“The servant-leader is servant first… It begins with the natural feeling that one wants to serve, to serve first. Then conscious choice brings one to aspire to lead. That person is sharply different from one who is leader first.” – Robert Greenleaf
An Example of Servant Leadership
Every year for the past decade, I’ve attended the biggest international creativity conference in Africa, ACRE. I’ve also got to know the event’s founder – whole-brain thinking guru Dr Kobus Neethling, who is one of the American Biographical Institute’s “500 Leaders of Influence.”
I’ve listened to, and learned from, many great speakers. But, at each conference, I yearned to hear Dr Neethling. A fascinating thing about him is that he usually only speaks when introducing keynote guests and when he gives a short wrap-up at the end a conference.
Being the kind of leader that he is, Dr Neethling is happy to showcase other people’s talents while he takes a backseat. I once photographed him sitting alone amid the buzz of conference-goers. He was mindfully observing what went on around him, like a wise father watching his family going about their business.
Dr Neethling is always around to talk to delegates, to listen to others, to give advice, and to help where he can. But he never pushes himself into the spotlight, even though many look up to him for his work in creativity and “thinking preferences.”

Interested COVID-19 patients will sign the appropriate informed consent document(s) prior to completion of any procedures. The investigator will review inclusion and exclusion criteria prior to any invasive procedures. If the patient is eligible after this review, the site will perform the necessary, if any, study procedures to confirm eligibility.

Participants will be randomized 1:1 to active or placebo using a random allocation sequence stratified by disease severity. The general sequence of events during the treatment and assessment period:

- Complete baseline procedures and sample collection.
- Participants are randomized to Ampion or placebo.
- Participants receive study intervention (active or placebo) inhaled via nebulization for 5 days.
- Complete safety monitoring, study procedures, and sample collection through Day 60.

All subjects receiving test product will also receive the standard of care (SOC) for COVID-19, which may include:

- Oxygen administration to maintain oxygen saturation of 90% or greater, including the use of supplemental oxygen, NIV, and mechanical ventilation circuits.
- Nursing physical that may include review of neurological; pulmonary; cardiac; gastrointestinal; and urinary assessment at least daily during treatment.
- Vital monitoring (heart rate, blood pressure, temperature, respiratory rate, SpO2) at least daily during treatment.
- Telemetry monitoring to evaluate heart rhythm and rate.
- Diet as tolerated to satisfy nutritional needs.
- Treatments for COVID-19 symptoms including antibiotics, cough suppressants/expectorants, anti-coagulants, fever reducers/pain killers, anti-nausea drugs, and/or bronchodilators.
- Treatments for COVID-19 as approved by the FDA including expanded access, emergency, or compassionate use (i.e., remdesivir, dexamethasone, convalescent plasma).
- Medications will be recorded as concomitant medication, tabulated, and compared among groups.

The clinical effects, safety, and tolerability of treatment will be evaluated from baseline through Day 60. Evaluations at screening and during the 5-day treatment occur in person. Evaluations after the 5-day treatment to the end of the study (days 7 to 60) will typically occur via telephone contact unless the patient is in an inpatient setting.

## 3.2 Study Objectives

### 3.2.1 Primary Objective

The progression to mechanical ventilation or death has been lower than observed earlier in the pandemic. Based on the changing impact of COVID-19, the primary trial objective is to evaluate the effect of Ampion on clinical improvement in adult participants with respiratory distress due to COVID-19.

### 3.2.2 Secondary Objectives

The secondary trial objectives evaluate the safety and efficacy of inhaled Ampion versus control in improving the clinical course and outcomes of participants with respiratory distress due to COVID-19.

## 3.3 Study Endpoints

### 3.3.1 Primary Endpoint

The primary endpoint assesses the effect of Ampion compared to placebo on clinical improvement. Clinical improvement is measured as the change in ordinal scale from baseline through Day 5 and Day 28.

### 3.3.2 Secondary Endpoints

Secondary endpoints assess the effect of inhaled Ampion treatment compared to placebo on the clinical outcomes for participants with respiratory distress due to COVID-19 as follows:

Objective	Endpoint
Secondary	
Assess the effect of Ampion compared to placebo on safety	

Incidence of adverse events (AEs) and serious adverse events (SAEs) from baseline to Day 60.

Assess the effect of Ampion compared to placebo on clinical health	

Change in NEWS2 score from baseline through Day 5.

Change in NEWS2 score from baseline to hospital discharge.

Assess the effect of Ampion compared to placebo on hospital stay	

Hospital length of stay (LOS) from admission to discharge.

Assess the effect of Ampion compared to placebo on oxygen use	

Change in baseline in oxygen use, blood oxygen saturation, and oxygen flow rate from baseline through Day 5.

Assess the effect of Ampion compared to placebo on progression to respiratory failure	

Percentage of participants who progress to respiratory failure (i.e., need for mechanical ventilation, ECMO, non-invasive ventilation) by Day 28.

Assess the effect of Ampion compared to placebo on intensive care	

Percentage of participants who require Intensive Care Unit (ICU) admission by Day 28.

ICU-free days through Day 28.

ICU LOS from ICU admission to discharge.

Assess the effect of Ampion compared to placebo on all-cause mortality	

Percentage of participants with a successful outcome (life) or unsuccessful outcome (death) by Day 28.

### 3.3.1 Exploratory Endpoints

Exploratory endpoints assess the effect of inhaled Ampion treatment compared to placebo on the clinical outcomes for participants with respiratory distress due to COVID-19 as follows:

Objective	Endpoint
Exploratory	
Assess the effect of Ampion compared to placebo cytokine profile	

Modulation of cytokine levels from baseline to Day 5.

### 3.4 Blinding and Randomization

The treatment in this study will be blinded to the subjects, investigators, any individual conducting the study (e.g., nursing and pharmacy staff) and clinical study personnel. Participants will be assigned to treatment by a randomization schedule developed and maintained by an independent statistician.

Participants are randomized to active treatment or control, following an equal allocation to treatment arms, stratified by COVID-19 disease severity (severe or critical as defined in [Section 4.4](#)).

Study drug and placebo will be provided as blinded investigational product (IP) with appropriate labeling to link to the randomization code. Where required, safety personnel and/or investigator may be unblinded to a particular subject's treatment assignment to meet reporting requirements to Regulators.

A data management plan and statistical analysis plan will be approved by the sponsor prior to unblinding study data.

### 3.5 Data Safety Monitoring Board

That’s in marked contrast to when I worked for an organization where one “leader” suffered from “hero syndrome.” He had to be the hero in everything. He knew everything, one-upped every speaker and interrupted every proceeding. If he wasn’t the center of attention, he’d do something to become it.
In our #MTtalk Twitter chat on Friday, August 18, one of the participants shared a phrase that hit home. @WonderPix said, “Improve the ‘we-go’ by reducing the ego.” @MurrayAshley also mentioned ego when she said that, to improve your leadership qualities, “You can’t be ego- or ‘own-agenda’ driven.”
Leaders Serve First
The hero leader’s ego got in the way of the “we-go” so much that the organization lost many talented folk. People didn’t want to be around him and merely tolerated him, at best.
However, @yehiadief reminded us that some of the effects that servant leaders have are increased creativity and the creation of more servant leaders in the company or organization.
The interesting thing is that people love Kobus Neethling. At conferences, everybody wants to be around him, to talk to him, and to experience how he makes them feel: motivated, creative and filled with potential. And, of course, he has already inspired many others to fulfill the calling of servant leadership.
Here are all the questions that we asked during the chat, and some of your responses:
Q1. What does “servant leadership” mean to you?
@MaryEllenGrom: Walking the talk. Practicing what you preach. Earning trust and respect at all times.
@harrisonia: Servant leadership is remembering the “struggle” and normal grind of those who are not in a position of authority.
Q2. How is it possible for a leader to also serve?
@manavlalotra: If someone doesn’t know what serving is all about, he wouldn’t be able to appreciate a true sense of leadership – it’s the foundation.
@maat333: It is not only possible, it’s part of the core of a real leader. No just for the “service”, but all people involved.
@ShereesePubHlth: One could argue; you’re not an effective leader unless you serve.
Q3. What are some of the characteristics of servant leaders?